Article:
Preparing for a payment card data breach: what should businesses do?

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An estimated 164 million payment cards were in use in the UK in 2016. With almost £4 billion spent using contactless cards alone in April 2017 and new breach notice requirements coming into force soon, those involved (including card brands and merchants) need to consider how to respond to breaches, and potential alternatives to storing card data in the future.

Payment card data is a major target of hackers. High-profile malware and other cyberattacks have caused substantial volumes of customer card data to be compromised with alarming regularity throughout 2017. Payment card breaches have resulted in several massive litigations in the US, including consumer class actions lawsuits, involving merchants, card issuers and card networks. There have also been many costly investigations by regulators and payment card brands who have authority to investigate payment card breaches and violations of the Payment Card Industry Data Security Standard (PCIDSS); an evolving set of information security standards for organisations handling card data that varies based upon the number of transactions handled per year.

Regulation of payments is increasing

The enhanced data security protocols and breach notification obligations coming into force in May 2018 under the General Data Protection Regulation (GDPR), together with the current requirements of the PCIDSS, may bring this heavy data risk to Europe. Payment Services Regulations (PSRs) are being updated in stages (commencing in January 2018) to impose new obligations to ensure online card transactions undergo "two-stage authentication" and new rules requiring reporting card data breaches to local regulators will come into force.

PCIDSS is intended to protect cardholder data wherever it is processed, stored or transmitted. Card processors mandate that merchants comply with PCIDSS through their contracts. Compliance with this security standard requires organizations to take a long list of proactive steps to guard against data breaches, and compliance should meet the data security obligations of GDPR.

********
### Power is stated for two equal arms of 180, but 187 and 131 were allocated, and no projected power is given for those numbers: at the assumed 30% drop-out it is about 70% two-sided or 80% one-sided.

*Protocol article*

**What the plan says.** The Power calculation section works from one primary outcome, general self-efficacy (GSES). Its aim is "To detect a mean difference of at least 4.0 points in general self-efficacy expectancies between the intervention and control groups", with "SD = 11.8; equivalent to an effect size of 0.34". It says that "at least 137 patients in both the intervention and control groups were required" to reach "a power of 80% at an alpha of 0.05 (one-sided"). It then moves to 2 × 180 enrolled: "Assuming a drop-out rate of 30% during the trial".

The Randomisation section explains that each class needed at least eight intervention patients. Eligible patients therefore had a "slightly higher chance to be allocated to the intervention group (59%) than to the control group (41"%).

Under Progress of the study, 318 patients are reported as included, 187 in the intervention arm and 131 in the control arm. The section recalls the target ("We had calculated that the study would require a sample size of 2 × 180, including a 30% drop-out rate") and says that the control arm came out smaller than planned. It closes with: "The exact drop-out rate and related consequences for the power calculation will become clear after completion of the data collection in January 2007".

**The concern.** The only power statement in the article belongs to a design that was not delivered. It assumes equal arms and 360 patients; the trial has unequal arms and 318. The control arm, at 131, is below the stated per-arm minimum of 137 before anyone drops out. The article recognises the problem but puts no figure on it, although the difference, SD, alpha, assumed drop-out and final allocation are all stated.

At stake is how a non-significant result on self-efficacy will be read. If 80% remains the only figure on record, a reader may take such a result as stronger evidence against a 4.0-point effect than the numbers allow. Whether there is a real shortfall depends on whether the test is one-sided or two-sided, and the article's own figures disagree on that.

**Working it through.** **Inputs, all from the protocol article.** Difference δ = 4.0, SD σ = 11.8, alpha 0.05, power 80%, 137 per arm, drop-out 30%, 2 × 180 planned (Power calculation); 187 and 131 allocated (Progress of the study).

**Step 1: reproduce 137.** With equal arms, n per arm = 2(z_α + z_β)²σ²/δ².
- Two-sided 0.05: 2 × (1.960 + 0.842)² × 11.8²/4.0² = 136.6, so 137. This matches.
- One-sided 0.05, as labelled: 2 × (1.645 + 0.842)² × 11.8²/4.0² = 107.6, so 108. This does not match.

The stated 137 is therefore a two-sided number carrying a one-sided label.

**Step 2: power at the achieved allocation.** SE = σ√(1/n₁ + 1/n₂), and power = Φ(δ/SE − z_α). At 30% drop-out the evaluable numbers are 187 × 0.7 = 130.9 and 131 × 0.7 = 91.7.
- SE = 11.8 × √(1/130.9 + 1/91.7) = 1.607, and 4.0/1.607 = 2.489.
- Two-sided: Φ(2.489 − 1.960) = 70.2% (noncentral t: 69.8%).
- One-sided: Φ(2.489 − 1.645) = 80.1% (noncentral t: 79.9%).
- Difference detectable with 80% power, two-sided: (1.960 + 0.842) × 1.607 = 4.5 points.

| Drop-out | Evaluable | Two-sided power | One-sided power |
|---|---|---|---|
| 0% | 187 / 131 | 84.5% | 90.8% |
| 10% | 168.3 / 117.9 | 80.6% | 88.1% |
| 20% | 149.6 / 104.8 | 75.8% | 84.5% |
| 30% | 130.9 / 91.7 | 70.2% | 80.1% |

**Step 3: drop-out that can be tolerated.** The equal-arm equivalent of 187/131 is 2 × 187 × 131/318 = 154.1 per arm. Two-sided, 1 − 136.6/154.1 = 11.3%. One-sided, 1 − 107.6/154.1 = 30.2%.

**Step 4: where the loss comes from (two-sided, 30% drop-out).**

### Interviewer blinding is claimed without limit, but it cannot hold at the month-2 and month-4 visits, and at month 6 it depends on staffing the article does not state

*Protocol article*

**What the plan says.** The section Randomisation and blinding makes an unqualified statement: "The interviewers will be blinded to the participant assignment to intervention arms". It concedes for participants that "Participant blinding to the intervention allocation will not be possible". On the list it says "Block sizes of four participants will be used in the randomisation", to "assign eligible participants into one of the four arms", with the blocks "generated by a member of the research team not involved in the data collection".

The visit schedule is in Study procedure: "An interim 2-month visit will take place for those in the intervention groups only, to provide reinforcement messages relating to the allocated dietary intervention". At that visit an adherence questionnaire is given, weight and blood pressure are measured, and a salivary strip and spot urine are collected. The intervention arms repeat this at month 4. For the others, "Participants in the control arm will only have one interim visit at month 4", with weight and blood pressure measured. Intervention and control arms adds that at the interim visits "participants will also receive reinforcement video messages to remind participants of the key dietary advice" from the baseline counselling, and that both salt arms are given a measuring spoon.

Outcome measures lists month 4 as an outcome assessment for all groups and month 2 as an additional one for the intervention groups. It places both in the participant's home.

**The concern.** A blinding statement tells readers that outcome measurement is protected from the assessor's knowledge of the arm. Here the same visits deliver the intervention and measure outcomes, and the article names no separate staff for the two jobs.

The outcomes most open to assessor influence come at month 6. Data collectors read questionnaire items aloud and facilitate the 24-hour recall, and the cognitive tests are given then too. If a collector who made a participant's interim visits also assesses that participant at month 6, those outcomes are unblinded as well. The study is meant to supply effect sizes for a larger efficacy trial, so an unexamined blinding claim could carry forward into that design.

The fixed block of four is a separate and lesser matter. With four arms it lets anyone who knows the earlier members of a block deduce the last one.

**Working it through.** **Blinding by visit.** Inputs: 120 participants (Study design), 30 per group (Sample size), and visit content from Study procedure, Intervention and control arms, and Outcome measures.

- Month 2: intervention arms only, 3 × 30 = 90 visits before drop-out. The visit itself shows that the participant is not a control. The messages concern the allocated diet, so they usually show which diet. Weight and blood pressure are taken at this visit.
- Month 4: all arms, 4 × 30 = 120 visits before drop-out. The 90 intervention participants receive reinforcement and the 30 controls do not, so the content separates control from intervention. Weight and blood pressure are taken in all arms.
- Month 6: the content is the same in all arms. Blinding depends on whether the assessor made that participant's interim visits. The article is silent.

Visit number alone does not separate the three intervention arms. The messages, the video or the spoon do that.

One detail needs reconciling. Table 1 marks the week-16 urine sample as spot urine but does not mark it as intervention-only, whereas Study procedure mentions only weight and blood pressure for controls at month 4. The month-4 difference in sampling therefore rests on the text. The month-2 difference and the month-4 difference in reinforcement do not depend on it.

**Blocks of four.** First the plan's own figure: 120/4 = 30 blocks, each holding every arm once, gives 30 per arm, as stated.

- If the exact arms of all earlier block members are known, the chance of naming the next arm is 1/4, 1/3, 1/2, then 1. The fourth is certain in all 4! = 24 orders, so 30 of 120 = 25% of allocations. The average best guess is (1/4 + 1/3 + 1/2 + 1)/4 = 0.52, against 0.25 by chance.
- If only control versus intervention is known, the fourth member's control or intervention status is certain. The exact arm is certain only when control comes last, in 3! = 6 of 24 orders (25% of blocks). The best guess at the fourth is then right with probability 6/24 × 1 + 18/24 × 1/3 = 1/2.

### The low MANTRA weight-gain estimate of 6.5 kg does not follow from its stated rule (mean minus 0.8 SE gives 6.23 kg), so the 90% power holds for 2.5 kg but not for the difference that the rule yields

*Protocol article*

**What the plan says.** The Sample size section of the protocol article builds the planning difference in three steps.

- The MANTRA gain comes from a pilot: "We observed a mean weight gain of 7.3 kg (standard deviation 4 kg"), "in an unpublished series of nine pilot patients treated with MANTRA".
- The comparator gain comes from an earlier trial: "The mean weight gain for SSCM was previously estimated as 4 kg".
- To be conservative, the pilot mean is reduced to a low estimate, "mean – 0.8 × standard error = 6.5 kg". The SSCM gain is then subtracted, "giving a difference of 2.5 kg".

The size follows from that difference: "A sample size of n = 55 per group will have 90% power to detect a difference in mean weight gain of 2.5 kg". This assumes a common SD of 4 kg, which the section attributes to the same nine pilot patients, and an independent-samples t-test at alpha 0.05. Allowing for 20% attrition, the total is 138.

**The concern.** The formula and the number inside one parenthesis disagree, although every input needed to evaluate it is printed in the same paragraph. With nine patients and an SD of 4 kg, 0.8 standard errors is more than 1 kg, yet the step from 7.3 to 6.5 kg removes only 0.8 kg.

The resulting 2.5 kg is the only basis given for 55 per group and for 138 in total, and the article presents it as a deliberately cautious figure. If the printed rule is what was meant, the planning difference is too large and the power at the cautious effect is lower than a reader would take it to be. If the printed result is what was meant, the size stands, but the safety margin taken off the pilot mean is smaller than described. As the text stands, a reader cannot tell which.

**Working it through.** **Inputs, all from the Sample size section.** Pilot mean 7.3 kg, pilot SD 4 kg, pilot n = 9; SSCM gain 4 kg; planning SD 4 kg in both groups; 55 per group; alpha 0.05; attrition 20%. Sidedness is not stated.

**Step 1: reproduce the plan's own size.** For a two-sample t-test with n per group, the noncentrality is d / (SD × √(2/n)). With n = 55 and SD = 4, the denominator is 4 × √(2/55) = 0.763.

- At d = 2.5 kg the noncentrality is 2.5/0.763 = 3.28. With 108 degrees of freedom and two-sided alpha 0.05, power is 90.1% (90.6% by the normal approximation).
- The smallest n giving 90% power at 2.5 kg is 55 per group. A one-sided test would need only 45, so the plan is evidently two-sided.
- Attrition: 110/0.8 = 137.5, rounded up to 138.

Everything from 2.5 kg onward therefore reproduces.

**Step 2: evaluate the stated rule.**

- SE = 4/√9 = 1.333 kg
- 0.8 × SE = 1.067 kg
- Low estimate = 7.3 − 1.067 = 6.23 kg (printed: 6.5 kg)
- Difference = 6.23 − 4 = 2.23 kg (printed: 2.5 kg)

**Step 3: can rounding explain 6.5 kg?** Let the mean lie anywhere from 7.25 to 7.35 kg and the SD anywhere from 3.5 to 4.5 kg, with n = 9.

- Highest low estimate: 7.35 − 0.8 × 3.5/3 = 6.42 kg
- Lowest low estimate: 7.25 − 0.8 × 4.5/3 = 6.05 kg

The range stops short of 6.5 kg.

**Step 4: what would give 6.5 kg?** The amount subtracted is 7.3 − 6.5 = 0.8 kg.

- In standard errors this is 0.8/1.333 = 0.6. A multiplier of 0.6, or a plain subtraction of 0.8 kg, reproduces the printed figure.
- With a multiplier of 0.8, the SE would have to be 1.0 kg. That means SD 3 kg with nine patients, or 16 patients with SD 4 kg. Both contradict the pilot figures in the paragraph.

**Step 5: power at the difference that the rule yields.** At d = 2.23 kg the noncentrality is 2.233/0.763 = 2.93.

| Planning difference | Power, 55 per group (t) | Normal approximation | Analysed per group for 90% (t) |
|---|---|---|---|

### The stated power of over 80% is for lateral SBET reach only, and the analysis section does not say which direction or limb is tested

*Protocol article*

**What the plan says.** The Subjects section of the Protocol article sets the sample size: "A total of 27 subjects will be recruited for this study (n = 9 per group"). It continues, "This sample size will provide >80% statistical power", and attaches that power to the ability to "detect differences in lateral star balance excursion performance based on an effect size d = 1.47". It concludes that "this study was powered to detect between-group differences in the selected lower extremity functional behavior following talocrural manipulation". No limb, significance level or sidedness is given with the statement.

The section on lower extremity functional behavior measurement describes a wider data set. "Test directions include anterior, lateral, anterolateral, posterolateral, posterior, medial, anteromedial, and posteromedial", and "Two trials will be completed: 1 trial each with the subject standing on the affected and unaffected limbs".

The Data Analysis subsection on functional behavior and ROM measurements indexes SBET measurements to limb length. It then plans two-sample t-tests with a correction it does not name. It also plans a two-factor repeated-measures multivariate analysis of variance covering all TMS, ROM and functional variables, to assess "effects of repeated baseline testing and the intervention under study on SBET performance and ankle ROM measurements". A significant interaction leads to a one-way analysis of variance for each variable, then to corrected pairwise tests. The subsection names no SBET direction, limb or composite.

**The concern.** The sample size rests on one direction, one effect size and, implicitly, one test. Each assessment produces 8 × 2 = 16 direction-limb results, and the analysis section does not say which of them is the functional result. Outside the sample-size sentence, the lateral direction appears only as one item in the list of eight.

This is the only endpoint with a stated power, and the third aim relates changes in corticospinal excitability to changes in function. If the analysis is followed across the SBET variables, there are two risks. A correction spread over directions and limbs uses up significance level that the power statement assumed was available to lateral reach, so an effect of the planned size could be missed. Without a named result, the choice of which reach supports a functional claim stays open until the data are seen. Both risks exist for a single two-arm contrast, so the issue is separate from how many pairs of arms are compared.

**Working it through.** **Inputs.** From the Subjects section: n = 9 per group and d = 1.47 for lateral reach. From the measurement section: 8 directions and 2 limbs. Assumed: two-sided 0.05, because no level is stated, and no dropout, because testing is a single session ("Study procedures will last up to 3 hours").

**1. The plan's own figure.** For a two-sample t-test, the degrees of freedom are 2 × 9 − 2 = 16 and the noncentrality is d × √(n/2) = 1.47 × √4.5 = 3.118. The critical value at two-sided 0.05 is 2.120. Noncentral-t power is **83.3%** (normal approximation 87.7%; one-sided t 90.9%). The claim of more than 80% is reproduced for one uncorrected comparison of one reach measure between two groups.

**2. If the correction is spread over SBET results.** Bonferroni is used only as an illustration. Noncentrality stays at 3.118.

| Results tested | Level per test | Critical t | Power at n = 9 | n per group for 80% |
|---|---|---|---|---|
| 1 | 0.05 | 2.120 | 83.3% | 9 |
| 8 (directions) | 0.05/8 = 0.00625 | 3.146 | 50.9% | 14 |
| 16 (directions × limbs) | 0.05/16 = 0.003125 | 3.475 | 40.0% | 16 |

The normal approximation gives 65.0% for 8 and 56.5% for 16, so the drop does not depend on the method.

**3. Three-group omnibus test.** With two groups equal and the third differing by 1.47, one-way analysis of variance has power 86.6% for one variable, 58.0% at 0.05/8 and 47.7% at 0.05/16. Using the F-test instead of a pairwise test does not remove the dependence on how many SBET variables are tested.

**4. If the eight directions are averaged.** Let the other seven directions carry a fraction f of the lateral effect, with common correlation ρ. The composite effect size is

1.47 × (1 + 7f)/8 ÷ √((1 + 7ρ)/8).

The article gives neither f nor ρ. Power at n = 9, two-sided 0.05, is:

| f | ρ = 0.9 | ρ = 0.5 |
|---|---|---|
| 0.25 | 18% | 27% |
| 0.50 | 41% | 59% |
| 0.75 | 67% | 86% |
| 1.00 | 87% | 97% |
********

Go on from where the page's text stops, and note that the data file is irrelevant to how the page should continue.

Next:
Be prepared

Cybersecurity threats change weekly and PCIDSS requirements are upgraded regularly and require periodic compliance reviews. Merchants who handle large numbers of transactions need to undergo periodic compliance assessments by an independent Payment Card Industry Council approved assessor. Merchants must meet PCIDSS requirements or risk significant fines, but meeting these conditions is not a guarantee of protection against hacking.

In terms of best practices, independent assessment and validation of security measures (even if not required by PCIDSS) for payment card data, including new solutions such as tokenization, should be undertaken on a regular basis to assess the security and resilience of methods employed. Due to the significant risk posed by payment card data, our US practice usually recommends that clients who are not very confident of their PCIDSS compliance and overall cybersecurity posture should seriously consider outsourcing this risk to a reputable and well-insured security vendor.

While PCIDSS and other security measures go some way to reducing the risk of a breach, the danger can never be entirely removed. Adequate breach response policies and procedures, updated and rehearsed by relevant personnel on a regular basis, also help with containment and minimization of the damage, if an incident were to occur.

Risks to keep in mind include: liability for significant card scheme fines, incremental fraud loss by card issuing banks (such as increased monitoring of transactions), fraud loss by customers and possible litigation and investigations. Merchants indemnify payment processors against loss which flows from card data breaches, and regulatory fines under GDPR are potentially vast.

To help manage such claims and reputational risks, best practices include: